I just got back from New York and the Windows Vista launch—“The Wow starts now!” This event was the consumer launch, so there’s not a lot of news to report. The event tried way too hard to be über-hip, though. Although I’m too old to know who the performers were, they were terrific and worked the crowd as hard as anybody possibly could. But to no avail. They should know that an audience of oh-so-unimpressed journalists and geeks don’t do audience participation—or even applaud politely, for that matter. I won’t name names, but someone whose name is often mispronounced to sound like that of the author Henry David Thoreau, even used wax earplugs to dampen the LOUD drumming and music. I’m sure it was an incredible concert, but, sadly, the musicians were performing for the wrong audience.
If you want to learn about Vista and keep up with the IT side of the new OS, you might be interested in our new Vista Update email newsletter, which will start going out tomorrow to those who sign up at http://www.windowsitpro.com/email/index.cfm?action=Main. Also, if you haven’t already seen Paul Thurrott’s incredible (and funny) story about the comedy of trying to purchase one of the innumerable versions of Vista, check out “Have Fun Purchasing Vista”
Anyway, that trip to New York is my excuse for not posting to this blog for such a long time. So now I have a huge backlog of things I want to throw out here.
First, I want to close out the discussion in this blog about Vista activation and Windows Genuine Advantage. Obviously, the Vista team isn’t going to spend any more time on this discussion in this blog. I think they’re dismissing this as an unproductive gripe session rather than an opportunity to really talk to IT pros in public. Oh well.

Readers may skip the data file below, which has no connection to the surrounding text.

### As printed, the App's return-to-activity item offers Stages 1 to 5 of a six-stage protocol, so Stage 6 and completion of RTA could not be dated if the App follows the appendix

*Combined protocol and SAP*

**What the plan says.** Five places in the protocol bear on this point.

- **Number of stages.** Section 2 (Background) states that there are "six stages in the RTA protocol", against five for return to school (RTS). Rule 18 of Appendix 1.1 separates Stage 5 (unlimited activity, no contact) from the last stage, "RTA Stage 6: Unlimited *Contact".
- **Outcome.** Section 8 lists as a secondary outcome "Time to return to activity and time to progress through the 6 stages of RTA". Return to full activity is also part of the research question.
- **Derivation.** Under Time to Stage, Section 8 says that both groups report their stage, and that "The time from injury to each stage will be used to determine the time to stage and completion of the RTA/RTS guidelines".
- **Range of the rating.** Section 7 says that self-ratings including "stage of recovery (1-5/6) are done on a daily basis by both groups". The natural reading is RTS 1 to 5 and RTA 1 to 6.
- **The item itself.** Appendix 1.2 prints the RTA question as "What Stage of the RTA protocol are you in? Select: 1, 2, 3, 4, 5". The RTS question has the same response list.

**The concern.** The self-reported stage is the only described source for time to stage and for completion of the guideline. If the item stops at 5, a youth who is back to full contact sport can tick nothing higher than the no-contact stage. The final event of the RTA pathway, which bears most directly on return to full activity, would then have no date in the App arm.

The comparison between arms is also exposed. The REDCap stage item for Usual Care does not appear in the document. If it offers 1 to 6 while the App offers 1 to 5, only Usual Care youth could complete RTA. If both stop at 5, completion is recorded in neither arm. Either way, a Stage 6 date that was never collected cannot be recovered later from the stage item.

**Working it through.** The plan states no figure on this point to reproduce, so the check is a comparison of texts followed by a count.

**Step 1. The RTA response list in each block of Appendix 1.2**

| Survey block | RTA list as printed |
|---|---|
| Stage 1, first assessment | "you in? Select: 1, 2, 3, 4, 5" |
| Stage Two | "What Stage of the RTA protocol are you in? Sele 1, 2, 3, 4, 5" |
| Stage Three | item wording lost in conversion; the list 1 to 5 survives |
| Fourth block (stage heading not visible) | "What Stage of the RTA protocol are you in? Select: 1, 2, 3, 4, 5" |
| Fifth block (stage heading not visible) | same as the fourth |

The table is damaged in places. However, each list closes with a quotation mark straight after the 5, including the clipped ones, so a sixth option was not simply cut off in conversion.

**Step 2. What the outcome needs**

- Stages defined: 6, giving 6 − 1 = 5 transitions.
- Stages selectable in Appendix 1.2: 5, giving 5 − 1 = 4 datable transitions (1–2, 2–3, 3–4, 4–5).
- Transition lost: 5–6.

So I’ll give Bill Stewart the last word: “I don't think we ought to call it ‘Windows Genuine Advantage’ for the simple reason it doesn't confer an ‘advantage’ to anyone but Microsoft. It's copy protection, pure and simple. . . . The core concept is not difficult to understand: The purpose of copy protection is to benefit the vendor, not the users. Let's just recognize it for what it is.”
I guess the Vista team prefers its official feedback mechanism as a way to get input about the product. Mike Dragone reminded me about the Windows Feedback Panel. You can sign up to give the Vista team access to some of your information, and occasionally participate in surveys, by going to this link. This panel is a little different spin on the Dr. Watson idea of letting Microsoft collect data about how you use your PC, rather than a true feedback opportunity, but it’s a way to have some input.
ASP.NET AJAX 1.0 RTW
(Would anybody outside the technosphere be able to make any sense at all out of that string of characters?
Last week Microsoft announced that it had released ASP.NET AJAX 1.0 to the Web. The company said, “This tool provides Web developers with the essential tools to simplify building next-generation, AJAX-style Web applications through seamless integration with the .NET Framework and Microsoft platform.” New features of this release include enhanced training capabilities made available by: Virtual Labs, MS Learning Online Clinics, resource kits, third-party reference materials and online tutorials. In addition, ASP.NET 2.0 AJAX Extensions will be available under the Microsoft Reference License: http://www.microsoft.com/resources/sharedsource/licensingbasics/referencelicense.mspx. This is meant to help with application debugging, maintenance and interoperability by letting you view the ASP.NET 2.0 AJAX Extensions code.
You can learn more at http://ajax.asp.net/. Also see Scott Swigart’s commentary in our .NET Briefing email newsletter: http://www.sqlmag.com/articles/index.cfm?articleid=95065